Have you ever bought a house? Or a car? And your credit score was part of the equation that determined whether or not the sale would go through and at what rate? Officially known as a FICO score, that credit rating can be a make-or-break number for some consumers, and I know people who fret over that number and how high or low it is.
In our world as email marketers, we have something similar to the credit score of the consumer world: We have the sender score. And even though it has nothing to do with debt, it has a lot to do with getting what we as marketers want: to improve email deliverability.
About your credit score
Your credit score is basically like a trustworthy score (although Dave Ramsey calls it an “I love debt” score). Based on your payment history, amount of debt, how long you’ve had a credit score, new debt you’ve taken on, types of debt and possibly other factors, your credit score tells lenders as well as landlords, service providers and insurance companies how dependable you are. Are you responsible? Do you pay back your loans? Do you make payments on time? In short, can you be trusted and to what degree?
Your credit score not only determines whether or not you can get that loan, but what kind of interest rate you’ll pay as well. The more trustworthy you appear to be, the lower the interest rate you’ll be charged.
About your sender score
Technically the term “Sender Score” refers to Return Path’s reputation measurement tool, and really we are talking about that: your reputation as a sender.
Like your credit score, your sender score is based on past behavior and—like your credit score—your sender score is an indicator of your trustworthiness. It’s based in part on spam complaints made about you, the blacklists and/or whitelists you’re on, whether you’re emailing unknown users or spam traps, and your degree of subscriber engagement.
Most of those causes for concern are obvious signs of good or bad email marketing behavior and it’s easy to understand that they’d influence your reputation. A low engagement rate—indicated by a low rate of opens or a high rate of emails being deleted without being opened—lowers your email sender reputation in the opinion of the ISPs because it tells them you’re sending emails to people who don’t want to hear from you.
Your email sender reputation affects your deliverability rate because the better the reputation, the more likely it is that your emails will be delivered to your users by the ISPs or corporate networks. The lower your score, on the other hand, the lower your deliverability and inbox placement rates will be, as you get filtered out.
Your sender reputation can’t be left to chance
If you’re assuming you haven’t done anything wrong, so your sender reputation must be fine, hang on. It’s not that simple. For example, you could have a brand new IP address with zero sending history and be considered spam by the ISPs. Why? No reputation. And no reputation is the same as having a bad reputation. Sure, this is a case of being guilty before being proven innocent, but consider it through the eyes of the ISPs: They know nothing about you, so they assume the worst. (Would you let your teenaged daughter go out on a date with a boy you’d never met or even heard of? Same principle: In some cases we do have to assume the worst of people—and email marketers.)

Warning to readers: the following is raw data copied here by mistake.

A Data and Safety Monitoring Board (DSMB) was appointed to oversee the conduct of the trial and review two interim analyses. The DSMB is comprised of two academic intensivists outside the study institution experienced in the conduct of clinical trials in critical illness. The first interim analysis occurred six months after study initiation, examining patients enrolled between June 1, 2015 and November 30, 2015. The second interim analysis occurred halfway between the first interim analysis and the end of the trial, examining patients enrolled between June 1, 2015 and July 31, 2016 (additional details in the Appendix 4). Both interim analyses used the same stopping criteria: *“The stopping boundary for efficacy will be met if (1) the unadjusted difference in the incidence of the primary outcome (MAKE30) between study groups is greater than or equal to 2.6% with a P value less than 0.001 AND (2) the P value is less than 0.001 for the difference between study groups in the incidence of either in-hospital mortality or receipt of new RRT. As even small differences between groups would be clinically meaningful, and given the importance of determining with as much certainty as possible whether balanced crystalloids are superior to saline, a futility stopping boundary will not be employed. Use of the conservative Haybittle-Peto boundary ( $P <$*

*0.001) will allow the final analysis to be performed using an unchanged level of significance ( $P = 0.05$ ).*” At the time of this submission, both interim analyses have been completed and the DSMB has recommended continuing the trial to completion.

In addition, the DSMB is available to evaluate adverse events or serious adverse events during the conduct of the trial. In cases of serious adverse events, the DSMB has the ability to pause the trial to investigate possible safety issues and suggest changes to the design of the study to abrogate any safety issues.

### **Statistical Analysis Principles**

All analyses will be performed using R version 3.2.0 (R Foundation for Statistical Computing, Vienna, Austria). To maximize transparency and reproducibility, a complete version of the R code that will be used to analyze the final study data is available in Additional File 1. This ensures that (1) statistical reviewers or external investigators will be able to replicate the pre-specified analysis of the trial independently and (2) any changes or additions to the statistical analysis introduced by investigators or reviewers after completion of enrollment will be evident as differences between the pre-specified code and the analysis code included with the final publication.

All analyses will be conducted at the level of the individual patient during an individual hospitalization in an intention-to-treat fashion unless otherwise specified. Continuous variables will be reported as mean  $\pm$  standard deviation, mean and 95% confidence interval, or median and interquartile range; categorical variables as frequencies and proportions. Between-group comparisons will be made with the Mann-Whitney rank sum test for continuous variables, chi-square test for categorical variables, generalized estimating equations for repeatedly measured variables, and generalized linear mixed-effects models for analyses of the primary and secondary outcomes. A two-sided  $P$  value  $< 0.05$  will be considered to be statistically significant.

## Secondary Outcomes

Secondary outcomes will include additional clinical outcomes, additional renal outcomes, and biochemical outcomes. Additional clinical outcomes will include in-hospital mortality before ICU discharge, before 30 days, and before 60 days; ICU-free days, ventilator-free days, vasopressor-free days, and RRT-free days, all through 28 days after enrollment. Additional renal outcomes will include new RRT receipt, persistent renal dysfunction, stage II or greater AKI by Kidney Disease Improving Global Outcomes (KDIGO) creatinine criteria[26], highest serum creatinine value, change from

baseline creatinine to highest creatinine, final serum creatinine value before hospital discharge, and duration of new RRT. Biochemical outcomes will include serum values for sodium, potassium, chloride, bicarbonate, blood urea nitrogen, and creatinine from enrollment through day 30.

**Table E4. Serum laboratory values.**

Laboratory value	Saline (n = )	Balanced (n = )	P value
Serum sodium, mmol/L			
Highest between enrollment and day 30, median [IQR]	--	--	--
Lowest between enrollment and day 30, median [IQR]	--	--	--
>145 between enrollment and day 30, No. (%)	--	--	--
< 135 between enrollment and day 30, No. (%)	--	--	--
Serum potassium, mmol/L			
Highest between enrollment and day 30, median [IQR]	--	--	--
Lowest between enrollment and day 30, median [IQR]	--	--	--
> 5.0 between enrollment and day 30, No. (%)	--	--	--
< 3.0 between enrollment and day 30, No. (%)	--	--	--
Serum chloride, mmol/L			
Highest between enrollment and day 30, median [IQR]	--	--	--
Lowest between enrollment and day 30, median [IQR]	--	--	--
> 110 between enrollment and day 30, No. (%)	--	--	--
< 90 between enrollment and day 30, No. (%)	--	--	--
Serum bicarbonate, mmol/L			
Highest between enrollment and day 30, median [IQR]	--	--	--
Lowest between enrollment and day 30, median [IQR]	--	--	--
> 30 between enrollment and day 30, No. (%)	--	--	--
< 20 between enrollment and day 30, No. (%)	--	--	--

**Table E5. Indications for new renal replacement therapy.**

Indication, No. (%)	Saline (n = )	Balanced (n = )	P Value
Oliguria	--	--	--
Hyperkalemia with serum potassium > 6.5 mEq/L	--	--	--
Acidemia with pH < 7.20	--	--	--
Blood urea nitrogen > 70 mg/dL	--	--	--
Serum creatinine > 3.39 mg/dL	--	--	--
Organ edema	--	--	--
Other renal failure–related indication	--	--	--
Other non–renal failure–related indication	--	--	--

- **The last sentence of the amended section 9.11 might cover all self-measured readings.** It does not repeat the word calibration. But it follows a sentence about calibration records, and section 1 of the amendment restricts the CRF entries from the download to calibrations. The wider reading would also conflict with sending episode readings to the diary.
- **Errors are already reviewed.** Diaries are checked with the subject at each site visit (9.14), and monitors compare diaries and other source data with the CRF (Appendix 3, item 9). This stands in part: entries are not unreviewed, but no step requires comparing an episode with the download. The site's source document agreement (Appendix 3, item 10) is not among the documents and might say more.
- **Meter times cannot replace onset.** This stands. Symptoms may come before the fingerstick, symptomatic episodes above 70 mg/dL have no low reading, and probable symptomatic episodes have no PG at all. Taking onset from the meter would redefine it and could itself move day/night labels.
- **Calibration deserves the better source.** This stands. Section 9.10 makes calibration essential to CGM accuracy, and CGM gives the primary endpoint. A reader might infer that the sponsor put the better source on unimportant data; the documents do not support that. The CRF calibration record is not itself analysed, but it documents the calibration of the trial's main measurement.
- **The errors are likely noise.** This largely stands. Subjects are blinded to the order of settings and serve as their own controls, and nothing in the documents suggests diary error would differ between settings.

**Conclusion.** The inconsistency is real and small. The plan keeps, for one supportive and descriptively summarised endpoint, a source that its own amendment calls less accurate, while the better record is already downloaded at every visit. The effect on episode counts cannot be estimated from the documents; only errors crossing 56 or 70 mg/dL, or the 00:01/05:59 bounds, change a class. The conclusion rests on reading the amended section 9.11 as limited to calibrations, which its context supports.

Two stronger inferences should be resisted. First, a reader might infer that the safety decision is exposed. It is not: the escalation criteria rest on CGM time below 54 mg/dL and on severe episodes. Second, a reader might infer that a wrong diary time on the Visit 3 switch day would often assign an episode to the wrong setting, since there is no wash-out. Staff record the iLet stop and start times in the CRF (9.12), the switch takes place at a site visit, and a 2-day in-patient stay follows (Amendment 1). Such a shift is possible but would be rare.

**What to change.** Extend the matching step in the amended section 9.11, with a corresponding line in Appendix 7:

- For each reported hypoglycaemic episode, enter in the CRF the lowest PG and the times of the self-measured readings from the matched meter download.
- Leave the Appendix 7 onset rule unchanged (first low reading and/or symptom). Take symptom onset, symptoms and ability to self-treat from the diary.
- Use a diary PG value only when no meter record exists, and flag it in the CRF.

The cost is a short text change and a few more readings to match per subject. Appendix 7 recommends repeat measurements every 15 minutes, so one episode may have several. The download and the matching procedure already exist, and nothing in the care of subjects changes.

You can’t know how your emails are viewed by the ISPs or corporate networks unless you’re paying attention to your sender reputation and working to improve it. That means you can’t stay ignorant of your sender reputation.
Improve email deliverability and inbox placement rate both
Worldwide, only 79% of emails ever get to the inbox, according to Return Path’s 2015 Deliverability Benchmark Report. That means one out of every five emails does not get to a recipient’s inbox. If that number seems low, that might be because email deliverability does not guarantee inbox placement. Let me explain…
You can strive to improve email deliverability (and you should), but that metric only means the emails got past filters at the ISP level and went somewhere. However, they might not necessarily go where you want them to go: Those emails can end up in a spam or junk folder, never to be seen by the recipient, and still count as “delivered.”
That’s why Return Path reports on the number of emails that get to the inbox, not the number of emails that get delivered—because those numbers might differ, but bother of those numbers matter, a lot.
You can find out your sender score using Return Path’s tool, and make sure you also have a conversation with your email service provider if you have concerns. Your ESP’s deliverability rate will affect yours, for one thing, and they should have people on board to help you improve email deliverability for another.
Why your sender score matters more than your credit score
Back to the title of this post: why your sender score matters more than your credit score. Whether or not you should worry about your credit score is debatable. If you’re only paying cash and not taking on debt, your credit score has no meaning whatsoever. In fact, the more financially secure you are, the lower your credit score might be or you might not have one at all.
On the other hand, concerns about your sender reputation are 100% justified. If you can’t get your emails delivered, you can’t get in front of your customers—and you can’t generate revenue. Fretting over your credit score might not do you any good, but fretting over your email sender reputation and doing all you can to improve it might do you and your email marketing ROI a whole lot of good!